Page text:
You have three modes to choose from: easy, balanced and fast. These categories determine your route by placing descending importance on the use of dedicated bicycle infrastructure. Note that fast still avoids busier roads to deliver you a safe route. Seeing how these settings determine the best route into the city has been interesting. Using easy I have found an extensive network of paths I never knew existed. The trade off is a significant increase in distance. Balanced and fast get me to where I need to be with minimal fuss and on relatively quiet streets. It is possible to shave time off the fast route by taking major thoroughfares. The choice to do this comes down to personal levels of risk tolerance. I would recommend using the Brisbane cycling app in the initial stages of exploring. This way you could learn a variety of safe routes before incorporating busier roads as you please.
Having tested the application around the city I decided to challenge it. I picked a point on the map forty four kilometres away which would be unlikely to have infrastructure for bicycles. Riding with a balanced profile the application took me on an adventure. I barely ever used the main road and relied upon the voice commands alongside occasional glances at the display. Endless series of backstreets and farmland eventually brought me to a dead end in a cul-de-sac… or so I thought. Prompted to turn left I discovered a one-foot wide pathway hidden underneath overgrown grass. I can’t imagine when it was last used but the application knew it was there. Needless to say I reached my destination. Almost. The place I picked on the map was so far west that the road turned to dirt. With a kilometre to go I was kindly instructed to dismount and proceed on foot.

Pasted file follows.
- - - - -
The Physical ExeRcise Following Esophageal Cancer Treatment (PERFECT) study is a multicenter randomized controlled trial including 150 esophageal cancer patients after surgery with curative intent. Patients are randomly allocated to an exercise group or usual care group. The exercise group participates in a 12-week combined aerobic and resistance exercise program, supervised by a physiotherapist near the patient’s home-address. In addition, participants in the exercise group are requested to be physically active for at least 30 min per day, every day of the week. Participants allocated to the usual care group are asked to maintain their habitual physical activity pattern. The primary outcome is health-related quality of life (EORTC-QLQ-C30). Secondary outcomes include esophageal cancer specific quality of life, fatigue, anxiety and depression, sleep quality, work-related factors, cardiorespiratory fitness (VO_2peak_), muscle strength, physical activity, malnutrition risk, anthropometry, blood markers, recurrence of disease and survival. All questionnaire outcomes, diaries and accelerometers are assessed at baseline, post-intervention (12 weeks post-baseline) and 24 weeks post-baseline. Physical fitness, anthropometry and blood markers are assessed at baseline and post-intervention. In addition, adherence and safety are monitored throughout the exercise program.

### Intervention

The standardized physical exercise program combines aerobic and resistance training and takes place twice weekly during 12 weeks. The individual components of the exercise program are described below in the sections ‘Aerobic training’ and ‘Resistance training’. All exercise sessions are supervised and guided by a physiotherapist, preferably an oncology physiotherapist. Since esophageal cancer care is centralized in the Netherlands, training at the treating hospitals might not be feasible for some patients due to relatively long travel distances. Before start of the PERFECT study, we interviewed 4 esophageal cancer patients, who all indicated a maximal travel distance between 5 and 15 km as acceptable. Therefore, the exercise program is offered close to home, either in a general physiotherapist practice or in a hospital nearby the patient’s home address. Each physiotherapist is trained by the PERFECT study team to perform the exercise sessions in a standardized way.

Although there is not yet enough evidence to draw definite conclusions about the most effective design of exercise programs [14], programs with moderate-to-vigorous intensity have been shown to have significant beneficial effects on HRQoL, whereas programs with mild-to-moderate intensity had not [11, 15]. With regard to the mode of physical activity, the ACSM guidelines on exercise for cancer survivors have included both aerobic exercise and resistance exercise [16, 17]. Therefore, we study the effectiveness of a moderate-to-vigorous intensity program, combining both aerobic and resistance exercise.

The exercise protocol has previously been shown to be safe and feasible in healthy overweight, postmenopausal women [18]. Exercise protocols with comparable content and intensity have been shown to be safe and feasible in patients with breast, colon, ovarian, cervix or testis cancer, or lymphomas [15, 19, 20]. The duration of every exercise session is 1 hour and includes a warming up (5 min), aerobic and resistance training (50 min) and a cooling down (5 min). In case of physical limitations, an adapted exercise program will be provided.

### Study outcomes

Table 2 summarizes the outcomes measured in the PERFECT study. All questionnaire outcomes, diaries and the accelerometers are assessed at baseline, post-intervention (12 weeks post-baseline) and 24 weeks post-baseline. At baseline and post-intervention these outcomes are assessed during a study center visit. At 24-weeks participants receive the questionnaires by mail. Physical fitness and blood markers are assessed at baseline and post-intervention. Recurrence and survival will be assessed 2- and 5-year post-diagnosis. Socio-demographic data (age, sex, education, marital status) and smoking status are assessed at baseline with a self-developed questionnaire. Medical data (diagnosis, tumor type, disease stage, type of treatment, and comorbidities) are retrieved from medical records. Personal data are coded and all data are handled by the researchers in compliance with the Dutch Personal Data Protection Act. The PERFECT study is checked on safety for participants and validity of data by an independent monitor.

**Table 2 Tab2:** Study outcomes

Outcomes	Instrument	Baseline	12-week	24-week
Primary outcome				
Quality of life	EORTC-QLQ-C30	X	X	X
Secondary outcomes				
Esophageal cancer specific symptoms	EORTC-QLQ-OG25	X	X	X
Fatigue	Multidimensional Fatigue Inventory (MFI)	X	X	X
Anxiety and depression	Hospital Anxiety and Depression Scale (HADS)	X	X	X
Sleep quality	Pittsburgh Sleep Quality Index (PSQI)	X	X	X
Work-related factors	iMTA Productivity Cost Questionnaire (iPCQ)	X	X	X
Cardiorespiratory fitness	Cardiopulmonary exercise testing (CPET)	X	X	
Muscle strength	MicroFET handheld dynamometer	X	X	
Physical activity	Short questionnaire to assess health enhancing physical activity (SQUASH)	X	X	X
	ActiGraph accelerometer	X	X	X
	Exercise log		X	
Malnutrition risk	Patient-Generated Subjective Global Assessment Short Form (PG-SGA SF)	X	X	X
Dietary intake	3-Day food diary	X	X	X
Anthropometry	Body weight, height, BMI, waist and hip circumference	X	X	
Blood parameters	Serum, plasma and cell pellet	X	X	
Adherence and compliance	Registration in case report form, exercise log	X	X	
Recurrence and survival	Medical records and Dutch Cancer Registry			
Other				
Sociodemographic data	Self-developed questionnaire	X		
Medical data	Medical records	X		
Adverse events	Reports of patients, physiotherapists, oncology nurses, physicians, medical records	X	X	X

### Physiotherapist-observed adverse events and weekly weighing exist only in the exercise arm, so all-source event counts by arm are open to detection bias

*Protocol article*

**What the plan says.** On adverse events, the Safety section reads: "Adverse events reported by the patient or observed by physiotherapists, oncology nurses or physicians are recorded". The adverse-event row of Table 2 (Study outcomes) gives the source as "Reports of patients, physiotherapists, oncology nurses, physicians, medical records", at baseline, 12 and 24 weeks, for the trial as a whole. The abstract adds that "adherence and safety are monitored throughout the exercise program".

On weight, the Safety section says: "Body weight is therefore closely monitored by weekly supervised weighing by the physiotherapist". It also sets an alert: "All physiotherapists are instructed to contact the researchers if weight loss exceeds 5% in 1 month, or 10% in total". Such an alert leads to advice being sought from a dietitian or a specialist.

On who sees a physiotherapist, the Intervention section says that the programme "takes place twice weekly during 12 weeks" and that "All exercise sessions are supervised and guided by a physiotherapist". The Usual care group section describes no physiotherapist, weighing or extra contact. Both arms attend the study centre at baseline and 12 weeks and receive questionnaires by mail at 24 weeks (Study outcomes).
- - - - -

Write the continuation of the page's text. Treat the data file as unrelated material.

I’m impressed. The app contains local knowledge and operates without a data connection. The different settings vary your route but always get you there. The navigational prompts are incredibly accurate. You won’t miss a turn wondering if it means the next street. The only issue I encountered was at overpasses. Many paths either cross underneath major roads. On a few occasions this upset the application as it assumed I had taken the other road. Once you are considered to be off-route further instructions are paused as it recalculates. Small issue, unless you’re travelling a long way. For commutes under fifteen kilometres recalculation was fast. You need no stop. For my fifty-kilometre experiment, it meant having to pull over and wait. The length and complexity of the route simply slowed the recalculation process down.
Run the application with brightness and volume on high. Many smart phone mounts will work but Bike Citizens recommend the Finn. The application is free but some city maps are not. It is possible to unlock maps for free by tracking one hundred kilometres of riding over thirty days . At this stage the application is compatible with android and apple devices. If you are planning a trip to Brisbane you need not bring a bicycle. Brisbane has a City Cycle scheme which provides easy access to bicycles and helmets. When it comes to directions, just don’t forget your phone!
Photo © Ryan Waddington